Ag Barometer Reveals Optimism, Financial Stress

Although just a small change month to month, researchers say producers expressed less confidence than a month earlier about the present economic conditions with the index of current conditions dropping 12 points.  ( Purdue University )

A trade deal with China continues to weigh on the minds of producers in the new ag barometer from Purdue University and CME Group. The barometer has a December reading of 150, and that's compared to 153 in November. Although just a small change month to month, researchers say producers expressed less confidence than a month earlier about the present economic conditions with the index of current conditions dropping 12 points. 

“There was a significant decline in the index of current conditions that dropped to 141 from 153 a month earlier,” Jim Mintert, professor and extension economist at Purdue, told AgriTalk host Chip Flory on Wednesday. “The future expectation index actually drifted higher at 155 versus 153, so what we saw was people’s sentiment regarding what was going on in their farm and in the ag economy in general today weaker in December than it was in November but retaining optimism about what's going to take place down the road. I think that ties back to trade.”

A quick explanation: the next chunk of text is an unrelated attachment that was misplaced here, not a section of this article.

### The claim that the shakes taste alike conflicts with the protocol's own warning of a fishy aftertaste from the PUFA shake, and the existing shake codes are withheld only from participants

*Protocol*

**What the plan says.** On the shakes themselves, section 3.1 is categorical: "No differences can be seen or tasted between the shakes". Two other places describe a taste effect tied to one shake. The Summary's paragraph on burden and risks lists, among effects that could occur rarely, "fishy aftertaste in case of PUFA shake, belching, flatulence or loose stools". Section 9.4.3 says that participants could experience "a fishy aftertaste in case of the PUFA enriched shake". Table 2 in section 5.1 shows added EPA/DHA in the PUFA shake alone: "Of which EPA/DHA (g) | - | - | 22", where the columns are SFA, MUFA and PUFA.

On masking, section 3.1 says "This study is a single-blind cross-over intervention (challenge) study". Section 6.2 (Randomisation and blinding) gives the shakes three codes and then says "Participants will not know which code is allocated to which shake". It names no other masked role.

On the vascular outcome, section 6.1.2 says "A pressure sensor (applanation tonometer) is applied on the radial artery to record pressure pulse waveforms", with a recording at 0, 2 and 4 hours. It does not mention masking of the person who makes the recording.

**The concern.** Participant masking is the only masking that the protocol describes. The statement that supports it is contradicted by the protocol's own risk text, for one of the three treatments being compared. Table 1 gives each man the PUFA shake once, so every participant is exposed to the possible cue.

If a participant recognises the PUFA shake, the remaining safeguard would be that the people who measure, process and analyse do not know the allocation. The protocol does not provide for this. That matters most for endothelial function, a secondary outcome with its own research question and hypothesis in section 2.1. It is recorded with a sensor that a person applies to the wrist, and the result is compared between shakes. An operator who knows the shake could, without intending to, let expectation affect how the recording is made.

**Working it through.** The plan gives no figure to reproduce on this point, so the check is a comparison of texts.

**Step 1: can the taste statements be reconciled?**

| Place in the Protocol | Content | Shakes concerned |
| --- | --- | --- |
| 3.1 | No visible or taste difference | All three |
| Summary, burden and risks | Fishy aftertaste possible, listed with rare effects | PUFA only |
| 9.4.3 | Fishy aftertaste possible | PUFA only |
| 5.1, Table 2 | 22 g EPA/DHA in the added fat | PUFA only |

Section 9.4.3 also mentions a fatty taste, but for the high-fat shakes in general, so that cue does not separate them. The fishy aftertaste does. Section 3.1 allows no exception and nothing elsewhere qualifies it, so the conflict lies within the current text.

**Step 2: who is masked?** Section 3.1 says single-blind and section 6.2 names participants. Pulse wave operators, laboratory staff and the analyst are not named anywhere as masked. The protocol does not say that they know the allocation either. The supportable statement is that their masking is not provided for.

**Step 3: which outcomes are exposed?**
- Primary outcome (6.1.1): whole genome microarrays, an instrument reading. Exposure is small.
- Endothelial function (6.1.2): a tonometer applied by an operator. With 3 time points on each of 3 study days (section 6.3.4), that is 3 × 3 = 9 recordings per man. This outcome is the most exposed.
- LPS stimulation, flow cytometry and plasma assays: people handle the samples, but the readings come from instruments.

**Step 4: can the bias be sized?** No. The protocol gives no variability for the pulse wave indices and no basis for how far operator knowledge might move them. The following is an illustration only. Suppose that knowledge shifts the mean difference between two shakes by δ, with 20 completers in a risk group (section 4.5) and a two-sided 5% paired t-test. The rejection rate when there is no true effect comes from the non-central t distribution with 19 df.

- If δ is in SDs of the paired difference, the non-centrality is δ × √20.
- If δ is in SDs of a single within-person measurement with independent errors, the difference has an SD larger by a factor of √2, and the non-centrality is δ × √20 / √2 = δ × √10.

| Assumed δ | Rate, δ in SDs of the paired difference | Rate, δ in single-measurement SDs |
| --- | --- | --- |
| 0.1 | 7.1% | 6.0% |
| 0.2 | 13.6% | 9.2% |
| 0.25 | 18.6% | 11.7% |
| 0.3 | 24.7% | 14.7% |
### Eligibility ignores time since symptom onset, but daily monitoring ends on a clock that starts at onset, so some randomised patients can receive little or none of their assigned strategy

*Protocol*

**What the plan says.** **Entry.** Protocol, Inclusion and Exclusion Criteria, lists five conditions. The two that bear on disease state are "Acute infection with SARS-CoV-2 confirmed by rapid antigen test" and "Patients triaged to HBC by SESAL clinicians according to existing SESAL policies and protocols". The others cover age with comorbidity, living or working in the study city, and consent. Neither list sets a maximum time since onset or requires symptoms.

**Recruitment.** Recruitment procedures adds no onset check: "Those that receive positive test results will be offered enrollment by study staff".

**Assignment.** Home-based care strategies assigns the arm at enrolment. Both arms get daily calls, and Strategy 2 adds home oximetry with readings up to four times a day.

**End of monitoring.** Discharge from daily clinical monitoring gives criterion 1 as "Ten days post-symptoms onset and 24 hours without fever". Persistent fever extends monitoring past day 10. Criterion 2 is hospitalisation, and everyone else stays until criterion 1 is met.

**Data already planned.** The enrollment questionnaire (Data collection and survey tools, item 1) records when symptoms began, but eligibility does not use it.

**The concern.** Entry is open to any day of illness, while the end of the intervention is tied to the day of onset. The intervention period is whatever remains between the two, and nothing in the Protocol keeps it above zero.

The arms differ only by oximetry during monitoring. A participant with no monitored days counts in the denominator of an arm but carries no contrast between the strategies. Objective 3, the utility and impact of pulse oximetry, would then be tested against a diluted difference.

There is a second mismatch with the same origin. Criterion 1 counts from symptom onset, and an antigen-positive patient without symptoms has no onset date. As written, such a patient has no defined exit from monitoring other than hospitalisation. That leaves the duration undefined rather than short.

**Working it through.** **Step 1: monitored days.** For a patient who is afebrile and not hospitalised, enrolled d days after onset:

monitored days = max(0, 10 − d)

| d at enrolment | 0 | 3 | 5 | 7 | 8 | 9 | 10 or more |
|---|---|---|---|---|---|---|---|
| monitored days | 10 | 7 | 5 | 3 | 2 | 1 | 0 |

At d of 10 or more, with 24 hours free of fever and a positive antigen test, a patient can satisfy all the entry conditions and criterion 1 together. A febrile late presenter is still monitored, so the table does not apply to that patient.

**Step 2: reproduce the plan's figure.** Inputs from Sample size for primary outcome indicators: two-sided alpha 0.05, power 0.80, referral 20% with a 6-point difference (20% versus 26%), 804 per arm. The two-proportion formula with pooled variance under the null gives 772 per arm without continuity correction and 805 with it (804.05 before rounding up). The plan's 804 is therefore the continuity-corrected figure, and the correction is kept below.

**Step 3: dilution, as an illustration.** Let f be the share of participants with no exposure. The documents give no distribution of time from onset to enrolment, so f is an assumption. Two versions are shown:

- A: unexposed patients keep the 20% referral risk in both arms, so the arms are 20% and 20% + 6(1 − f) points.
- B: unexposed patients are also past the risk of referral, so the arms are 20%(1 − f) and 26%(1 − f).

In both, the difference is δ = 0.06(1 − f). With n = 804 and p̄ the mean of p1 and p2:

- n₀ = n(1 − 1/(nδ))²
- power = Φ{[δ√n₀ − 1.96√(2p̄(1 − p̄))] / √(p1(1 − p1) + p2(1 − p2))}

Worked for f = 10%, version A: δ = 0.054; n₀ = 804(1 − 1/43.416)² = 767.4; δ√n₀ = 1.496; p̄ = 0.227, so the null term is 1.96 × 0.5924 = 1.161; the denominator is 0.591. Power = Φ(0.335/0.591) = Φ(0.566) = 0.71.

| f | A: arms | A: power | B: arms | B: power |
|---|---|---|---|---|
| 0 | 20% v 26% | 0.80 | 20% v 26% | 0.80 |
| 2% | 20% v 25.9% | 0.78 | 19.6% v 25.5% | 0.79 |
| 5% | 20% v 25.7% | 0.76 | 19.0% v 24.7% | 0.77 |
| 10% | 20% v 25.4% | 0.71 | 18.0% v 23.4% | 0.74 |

The survey includes a question about whether or not the trade dispute with China will be settled soon. In December 54% of respondents said yes, compared to just 22% last July. 

“People are markedly more optimistic about the possibility of resuming trade in a more normal fashion with China than they were earlier in the year, and they continue to think that at the end of the day this trade dispute is going to be resolved in a way that's beneficial to U.S. agriculture,” Mintert said.

The survey found some farmers are carrying debt into the new year. 

“There's a lot of concern about financial stress on farms today, so we asked producers whether or not they expected to have a larger operating loan in 2020 versus 2019, and if they expect to have a larger operating loan, what was the reason for that,” Mintert said on AgDay TV. “About 21% of the farms in our survey expect a larger operating loan, and 29% of those said it was because they were expected to carry over unpaid operating debt from 2019 into 2020. That means about 6% of the farms in our survey are going to carry over unpaid operating debt and that's a clear sign that those farms are suffering significant financial stress in December.”

Still, Mintert said history suggests the financial stress in farm country is lower than it was in the early 2000s and significantly lower than it was in the 1980s. 

 
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